The alliance leaders, meeting in Obama's hometown, were solidifying plans for Afghan security forces to take control in combat next summer, with NATO sliding into a support role. Obama said the transition was "the next milestone" in NATO's plans for bringing the nearly 11-year long war to a close.
"This will be another step toward Afghans taking full lead for their security as agreed to by 2014 when the ISAF mission will end," Obama said as he opened a meeting of NATO leaders and partner countries who have participated in the war.
NATO leaders were joined by representatives of other nations that have a stake in the war, including Afghan President Hamid Karzai and Pakistani President Asif Ali Zardari.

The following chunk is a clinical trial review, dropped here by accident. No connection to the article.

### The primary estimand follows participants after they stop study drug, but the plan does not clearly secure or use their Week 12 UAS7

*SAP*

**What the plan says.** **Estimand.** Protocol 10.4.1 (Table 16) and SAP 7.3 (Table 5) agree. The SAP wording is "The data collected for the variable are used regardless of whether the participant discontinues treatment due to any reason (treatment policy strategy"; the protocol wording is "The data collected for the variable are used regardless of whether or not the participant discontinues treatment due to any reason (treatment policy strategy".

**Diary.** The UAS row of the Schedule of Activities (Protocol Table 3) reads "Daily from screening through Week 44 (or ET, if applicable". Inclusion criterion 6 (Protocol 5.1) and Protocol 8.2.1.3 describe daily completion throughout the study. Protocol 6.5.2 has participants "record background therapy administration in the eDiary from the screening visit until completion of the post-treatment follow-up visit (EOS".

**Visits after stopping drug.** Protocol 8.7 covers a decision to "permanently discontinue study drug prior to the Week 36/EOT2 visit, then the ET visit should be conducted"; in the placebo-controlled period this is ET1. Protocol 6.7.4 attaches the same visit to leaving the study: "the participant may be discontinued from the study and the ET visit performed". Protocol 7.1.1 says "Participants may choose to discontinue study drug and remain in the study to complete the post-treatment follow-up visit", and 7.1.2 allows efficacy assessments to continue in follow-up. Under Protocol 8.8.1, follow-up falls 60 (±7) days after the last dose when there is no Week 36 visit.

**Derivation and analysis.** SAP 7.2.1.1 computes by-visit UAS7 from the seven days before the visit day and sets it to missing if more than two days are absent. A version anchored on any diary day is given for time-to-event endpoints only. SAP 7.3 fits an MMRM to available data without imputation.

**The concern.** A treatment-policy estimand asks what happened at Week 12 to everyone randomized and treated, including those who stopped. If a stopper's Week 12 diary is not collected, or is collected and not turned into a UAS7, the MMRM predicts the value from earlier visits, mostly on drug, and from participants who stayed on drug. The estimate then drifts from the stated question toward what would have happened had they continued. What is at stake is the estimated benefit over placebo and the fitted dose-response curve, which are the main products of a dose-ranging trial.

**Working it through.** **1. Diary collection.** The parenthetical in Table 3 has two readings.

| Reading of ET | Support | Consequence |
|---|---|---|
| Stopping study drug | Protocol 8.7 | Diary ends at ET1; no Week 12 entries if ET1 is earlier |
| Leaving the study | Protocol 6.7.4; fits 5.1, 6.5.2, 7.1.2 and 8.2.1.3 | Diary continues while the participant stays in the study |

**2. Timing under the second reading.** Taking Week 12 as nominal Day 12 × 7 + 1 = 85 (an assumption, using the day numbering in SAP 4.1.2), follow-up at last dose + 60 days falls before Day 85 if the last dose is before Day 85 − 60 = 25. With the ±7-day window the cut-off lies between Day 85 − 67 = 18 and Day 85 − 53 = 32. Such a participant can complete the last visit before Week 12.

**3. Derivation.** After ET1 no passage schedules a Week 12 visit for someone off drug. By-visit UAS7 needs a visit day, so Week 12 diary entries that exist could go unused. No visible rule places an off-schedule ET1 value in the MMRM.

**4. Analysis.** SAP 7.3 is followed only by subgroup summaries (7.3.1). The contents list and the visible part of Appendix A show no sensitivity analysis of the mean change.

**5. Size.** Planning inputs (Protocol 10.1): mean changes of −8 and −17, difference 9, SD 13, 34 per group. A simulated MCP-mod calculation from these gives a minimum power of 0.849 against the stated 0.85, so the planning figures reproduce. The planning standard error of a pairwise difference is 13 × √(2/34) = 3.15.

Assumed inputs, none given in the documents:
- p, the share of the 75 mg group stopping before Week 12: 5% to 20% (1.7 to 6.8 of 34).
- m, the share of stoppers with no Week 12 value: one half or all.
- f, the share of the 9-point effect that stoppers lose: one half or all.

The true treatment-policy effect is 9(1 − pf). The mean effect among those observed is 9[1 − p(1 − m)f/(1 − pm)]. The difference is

Zardari's presence has cast a shadow over the summit. The U.S. and Pakistan remain at odds over Pakistan's closure of key routes used to send supplies to NATO troops in Afghanistan. Pakistan closed the supply lines in November following a U.S. airstrike that killed two dozen Pakistani soldiers. While both sides have indicated the issue will be resolved, no deal is expected to be reached during the NATO meetings.
Obama thanked other nations in Central Asia and Russia for their role in providing "critical transit" for supplies, but pointedly did not mention Pakistan.